He had no idea who to complain to, or what would come of any such process. Finally he reached out to one of the members of the welcoming committee. She had always seemed kinder and less cloying than the others, and had long ago given up on getting him to read her short stories. With her help, he secured an address for the committee in charge of literary reputations and monuments. Because he had vowed not to write in the ante-heaven, it took several visits to their office to get an appointment. Eventually he appeared before the committee in person, on a date given to him by the secretary.

He arrived in a simple wool suit, like the one he’d worn nearly every day of his life. On his way up a massive stone staircase to the stately building that housed the committee’s headquarters, he was intercepted by a middle-aged man in a three-piece suit. The man seemed to be vibrating with emotion as he thrust a book and a pen at Robert’s midsection.

“Excuse me, Mr. Walser? May I have your autograph?”

The writer paused and looked at the man sadly before mumbling an apology and moving on. Once inside the building’s grand front entrance, he walked down a long hall full of the echoes of his own leather-soled shoes, and passing through a set of tall copper doors. High above him, in an alcove at the top of the enormous hall, eight men and one woman perched on plush chairs. The committee members were so far away that everyone needed to shout to be heard.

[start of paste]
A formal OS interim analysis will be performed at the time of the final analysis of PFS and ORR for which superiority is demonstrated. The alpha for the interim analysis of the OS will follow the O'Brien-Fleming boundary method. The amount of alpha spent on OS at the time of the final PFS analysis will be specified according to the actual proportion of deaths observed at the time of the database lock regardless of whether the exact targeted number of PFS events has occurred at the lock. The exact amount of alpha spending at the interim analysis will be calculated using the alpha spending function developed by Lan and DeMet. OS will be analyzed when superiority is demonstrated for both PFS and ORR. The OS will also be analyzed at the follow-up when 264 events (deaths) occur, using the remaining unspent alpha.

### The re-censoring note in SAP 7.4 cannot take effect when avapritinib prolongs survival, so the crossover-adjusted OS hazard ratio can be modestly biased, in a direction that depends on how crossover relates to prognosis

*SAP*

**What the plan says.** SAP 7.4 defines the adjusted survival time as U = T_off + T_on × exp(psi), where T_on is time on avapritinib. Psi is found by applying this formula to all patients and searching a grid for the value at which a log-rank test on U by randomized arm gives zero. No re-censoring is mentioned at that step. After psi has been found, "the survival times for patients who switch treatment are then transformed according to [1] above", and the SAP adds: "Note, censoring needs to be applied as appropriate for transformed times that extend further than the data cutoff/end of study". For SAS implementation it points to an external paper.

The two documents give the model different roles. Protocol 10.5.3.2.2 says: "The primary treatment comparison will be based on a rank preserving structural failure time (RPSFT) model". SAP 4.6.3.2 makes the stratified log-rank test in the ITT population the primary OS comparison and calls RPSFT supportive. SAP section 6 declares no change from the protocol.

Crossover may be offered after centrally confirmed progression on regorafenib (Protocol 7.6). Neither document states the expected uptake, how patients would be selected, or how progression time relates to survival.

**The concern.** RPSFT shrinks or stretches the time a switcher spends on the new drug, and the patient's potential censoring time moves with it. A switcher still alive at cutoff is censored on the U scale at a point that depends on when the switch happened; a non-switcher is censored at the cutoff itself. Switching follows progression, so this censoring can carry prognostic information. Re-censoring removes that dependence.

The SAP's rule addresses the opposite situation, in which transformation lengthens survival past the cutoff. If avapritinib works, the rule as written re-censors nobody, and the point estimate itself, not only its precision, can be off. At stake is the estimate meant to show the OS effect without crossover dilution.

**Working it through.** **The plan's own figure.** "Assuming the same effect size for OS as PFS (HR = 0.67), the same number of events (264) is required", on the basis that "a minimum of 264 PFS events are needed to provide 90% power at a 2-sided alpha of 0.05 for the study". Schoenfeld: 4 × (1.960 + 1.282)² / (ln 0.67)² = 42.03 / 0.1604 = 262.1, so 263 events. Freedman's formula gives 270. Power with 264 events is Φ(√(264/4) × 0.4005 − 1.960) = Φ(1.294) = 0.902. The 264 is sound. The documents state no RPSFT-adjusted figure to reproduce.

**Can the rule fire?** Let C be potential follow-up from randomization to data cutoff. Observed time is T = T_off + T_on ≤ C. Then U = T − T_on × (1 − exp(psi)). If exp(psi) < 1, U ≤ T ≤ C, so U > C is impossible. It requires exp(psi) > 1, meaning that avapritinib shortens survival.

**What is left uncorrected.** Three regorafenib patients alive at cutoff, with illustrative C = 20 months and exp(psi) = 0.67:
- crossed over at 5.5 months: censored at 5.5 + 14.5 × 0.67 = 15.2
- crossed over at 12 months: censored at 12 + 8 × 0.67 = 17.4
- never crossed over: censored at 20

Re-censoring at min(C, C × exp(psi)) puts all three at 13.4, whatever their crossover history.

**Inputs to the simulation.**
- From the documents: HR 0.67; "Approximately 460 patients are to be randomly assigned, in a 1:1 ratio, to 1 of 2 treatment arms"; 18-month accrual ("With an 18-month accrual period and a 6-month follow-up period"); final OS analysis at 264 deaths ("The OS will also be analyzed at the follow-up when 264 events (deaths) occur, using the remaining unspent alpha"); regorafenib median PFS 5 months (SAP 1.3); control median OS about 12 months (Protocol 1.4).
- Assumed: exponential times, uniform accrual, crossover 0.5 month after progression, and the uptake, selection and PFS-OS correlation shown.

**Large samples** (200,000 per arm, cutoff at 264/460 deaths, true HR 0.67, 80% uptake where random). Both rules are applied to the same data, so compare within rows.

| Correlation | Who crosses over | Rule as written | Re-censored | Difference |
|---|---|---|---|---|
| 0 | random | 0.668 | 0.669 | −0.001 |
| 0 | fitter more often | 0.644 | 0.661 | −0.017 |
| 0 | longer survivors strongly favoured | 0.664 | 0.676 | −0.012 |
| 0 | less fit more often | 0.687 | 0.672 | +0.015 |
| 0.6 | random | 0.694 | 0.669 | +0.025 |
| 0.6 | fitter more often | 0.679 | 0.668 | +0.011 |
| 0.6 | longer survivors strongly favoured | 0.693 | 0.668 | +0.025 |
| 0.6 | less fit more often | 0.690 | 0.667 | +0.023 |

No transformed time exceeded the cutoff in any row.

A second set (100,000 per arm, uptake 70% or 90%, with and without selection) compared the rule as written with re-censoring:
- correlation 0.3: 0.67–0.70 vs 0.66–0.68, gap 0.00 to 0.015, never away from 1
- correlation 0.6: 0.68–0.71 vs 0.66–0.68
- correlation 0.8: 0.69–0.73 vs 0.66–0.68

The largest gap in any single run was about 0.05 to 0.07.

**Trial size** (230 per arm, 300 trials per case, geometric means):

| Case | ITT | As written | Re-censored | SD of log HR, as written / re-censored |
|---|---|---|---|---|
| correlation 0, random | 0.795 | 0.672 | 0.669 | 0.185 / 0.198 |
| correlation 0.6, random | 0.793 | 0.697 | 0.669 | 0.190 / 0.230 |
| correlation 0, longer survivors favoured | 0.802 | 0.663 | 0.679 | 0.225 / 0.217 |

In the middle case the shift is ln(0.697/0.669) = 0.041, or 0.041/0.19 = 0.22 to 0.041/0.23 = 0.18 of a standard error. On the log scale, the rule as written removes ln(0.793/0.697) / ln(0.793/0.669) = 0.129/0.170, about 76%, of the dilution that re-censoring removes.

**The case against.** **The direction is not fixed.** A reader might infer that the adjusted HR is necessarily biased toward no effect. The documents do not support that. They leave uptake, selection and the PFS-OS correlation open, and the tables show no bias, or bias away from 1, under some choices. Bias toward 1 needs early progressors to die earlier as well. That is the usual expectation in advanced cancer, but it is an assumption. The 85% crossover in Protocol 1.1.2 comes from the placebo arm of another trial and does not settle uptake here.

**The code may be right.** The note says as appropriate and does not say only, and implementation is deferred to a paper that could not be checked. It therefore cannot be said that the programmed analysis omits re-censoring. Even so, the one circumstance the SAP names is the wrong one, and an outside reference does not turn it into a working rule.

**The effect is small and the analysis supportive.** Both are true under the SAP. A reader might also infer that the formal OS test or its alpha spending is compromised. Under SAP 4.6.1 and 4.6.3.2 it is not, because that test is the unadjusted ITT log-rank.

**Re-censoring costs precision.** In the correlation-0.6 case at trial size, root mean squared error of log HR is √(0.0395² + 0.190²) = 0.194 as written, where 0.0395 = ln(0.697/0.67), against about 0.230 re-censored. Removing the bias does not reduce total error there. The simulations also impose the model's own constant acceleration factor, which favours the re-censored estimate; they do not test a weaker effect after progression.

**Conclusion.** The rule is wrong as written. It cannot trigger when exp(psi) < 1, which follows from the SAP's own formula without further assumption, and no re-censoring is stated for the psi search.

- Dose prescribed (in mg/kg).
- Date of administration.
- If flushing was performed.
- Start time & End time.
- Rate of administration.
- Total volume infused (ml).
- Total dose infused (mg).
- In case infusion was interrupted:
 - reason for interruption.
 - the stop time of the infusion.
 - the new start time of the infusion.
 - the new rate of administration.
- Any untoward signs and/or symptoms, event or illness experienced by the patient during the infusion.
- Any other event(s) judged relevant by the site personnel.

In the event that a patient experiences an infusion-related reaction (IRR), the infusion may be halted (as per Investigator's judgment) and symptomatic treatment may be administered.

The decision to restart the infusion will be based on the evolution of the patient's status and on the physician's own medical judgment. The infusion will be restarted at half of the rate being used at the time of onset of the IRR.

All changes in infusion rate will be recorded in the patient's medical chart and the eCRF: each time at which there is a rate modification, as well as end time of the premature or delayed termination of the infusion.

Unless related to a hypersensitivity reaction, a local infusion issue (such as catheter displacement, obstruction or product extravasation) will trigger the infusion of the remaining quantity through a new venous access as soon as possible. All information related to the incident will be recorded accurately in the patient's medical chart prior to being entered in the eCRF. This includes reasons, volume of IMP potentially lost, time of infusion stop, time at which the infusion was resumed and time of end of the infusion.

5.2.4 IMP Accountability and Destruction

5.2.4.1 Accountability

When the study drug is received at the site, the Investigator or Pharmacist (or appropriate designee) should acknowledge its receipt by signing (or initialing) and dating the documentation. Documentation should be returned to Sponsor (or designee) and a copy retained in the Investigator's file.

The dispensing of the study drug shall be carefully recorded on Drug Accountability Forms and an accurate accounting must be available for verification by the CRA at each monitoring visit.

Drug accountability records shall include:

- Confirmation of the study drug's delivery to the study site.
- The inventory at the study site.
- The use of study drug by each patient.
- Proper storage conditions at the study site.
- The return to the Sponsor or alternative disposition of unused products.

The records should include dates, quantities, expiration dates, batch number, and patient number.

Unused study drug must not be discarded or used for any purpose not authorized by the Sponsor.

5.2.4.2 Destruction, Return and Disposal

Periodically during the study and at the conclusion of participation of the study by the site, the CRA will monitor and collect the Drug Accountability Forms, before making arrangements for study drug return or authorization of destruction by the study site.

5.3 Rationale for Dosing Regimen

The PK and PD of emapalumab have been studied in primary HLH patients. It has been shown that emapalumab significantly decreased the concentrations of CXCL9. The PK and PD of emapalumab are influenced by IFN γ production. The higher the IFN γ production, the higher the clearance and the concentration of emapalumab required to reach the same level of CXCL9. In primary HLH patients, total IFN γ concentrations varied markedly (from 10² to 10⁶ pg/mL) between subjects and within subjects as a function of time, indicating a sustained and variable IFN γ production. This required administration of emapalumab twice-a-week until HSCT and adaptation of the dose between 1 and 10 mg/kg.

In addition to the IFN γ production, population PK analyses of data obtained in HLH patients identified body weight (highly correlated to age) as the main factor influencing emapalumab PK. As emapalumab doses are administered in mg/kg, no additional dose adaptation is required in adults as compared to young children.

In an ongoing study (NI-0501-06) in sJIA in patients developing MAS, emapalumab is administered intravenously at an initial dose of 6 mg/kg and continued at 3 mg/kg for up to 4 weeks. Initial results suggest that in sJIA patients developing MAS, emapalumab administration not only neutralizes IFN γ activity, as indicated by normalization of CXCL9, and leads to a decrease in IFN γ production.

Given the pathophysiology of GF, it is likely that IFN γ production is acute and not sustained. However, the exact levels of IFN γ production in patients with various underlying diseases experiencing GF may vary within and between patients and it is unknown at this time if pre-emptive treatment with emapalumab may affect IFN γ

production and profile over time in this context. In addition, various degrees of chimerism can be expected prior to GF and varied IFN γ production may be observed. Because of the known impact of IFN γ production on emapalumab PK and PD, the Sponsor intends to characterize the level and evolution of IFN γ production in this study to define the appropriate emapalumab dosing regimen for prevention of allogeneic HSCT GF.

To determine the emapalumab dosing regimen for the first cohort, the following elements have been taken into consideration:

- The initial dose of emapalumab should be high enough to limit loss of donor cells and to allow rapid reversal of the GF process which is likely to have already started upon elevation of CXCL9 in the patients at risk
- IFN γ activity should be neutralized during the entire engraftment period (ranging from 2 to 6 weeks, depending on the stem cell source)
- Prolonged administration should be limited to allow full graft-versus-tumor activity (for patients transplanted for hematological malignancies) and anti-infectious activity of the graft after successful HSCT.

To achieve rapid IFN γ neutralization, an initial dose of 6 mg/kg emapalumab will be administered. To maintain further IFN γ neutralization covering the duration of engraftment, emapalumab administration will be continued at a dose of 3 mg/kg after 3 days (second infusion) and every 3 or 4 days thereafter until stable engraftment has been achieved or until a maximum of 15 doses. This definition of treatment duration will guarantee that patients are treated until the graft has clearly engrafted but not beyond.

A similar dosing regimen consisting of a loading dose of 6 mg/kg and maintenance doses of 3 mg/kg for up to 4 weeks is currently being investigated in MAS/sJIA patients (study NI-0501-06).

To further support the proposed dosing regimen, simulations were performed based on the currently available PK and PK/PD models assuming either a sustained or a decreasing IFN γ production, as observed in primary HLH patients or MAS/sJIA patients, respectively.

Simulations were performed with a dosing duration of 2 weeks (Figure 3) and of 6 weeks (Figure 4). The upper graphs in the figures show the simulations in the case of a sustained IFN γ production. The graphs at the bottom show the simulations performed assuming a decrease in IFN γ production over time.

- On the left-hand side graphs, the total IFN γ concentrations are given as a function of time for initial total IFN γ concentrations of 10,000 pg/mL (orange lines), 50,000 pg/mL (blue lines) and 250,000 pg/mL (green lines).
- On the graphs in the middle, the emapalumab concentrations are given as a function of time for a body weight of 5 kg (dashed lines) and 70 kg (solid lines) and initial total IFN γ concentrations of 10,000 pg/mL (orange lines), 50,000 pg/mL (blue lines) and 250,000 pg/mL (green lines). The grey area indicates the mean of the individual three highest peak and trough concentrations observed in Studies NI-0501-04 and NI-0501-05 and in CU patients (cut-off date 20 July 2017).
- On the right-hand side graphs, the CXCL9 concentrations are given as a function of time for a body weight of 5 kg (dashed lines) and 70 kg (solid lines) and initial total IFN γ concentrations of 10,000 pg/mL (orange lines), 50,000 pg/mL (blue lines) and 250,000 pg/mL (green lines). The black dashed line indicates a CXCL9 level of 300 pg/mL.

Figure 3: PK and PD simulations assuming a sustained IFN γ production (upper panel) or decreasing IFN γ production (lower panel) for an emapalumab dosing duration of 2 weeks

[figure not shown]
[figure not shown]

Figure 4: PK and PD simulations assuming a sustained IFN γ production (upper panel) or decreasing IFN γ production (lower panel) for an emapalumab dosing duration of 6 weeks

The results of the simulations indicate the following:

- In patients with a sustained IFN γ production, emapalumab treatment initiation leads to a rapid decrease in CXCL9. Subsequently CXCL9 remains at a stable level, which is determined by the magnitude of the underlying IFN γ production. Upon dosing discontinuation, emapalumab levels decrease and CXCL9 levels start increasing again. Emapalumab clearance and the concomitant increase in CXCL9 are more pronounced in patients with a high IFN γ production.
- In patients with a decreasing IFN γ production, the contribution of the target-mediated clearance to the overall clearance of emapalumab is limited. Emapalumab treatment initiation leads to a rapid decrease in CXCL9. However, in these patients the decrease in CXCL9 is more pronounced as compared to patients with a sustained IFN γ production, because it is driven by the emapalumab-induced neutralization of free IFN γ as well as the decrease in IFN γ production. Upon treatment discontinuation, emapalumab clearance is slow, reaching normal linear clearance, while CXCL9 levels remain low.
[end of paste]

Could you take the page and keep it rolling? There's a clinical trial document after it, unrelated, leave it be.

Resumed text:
To one side of the group stood a statue of a woman in Grecian-style robes. In one hand, she held a set of scales. In the other, she brandished a small sword, about the size of a letter opener. Her lips were pursed and her eyes were full of bored contempt, as though she had just been told a terrible joke. Her shoulders were raised in a shrug.

“Dear sirs, and madam,” the writer shouted, nodding to the woman, who nodded back. She wore a large aubergine hat, of the kind you might see at a horse race. “I am here to request that you remove the exhibit on the snowbank near the asylum, on the grounds that—”

He was interrupted by the sharp smack of a gavel hitting its wood block twice. Robert looked for the sound and saw that it came from an old man in a centre seat. He was the only one wearing long robes and a grey wig. He banged the gavel again before speaking.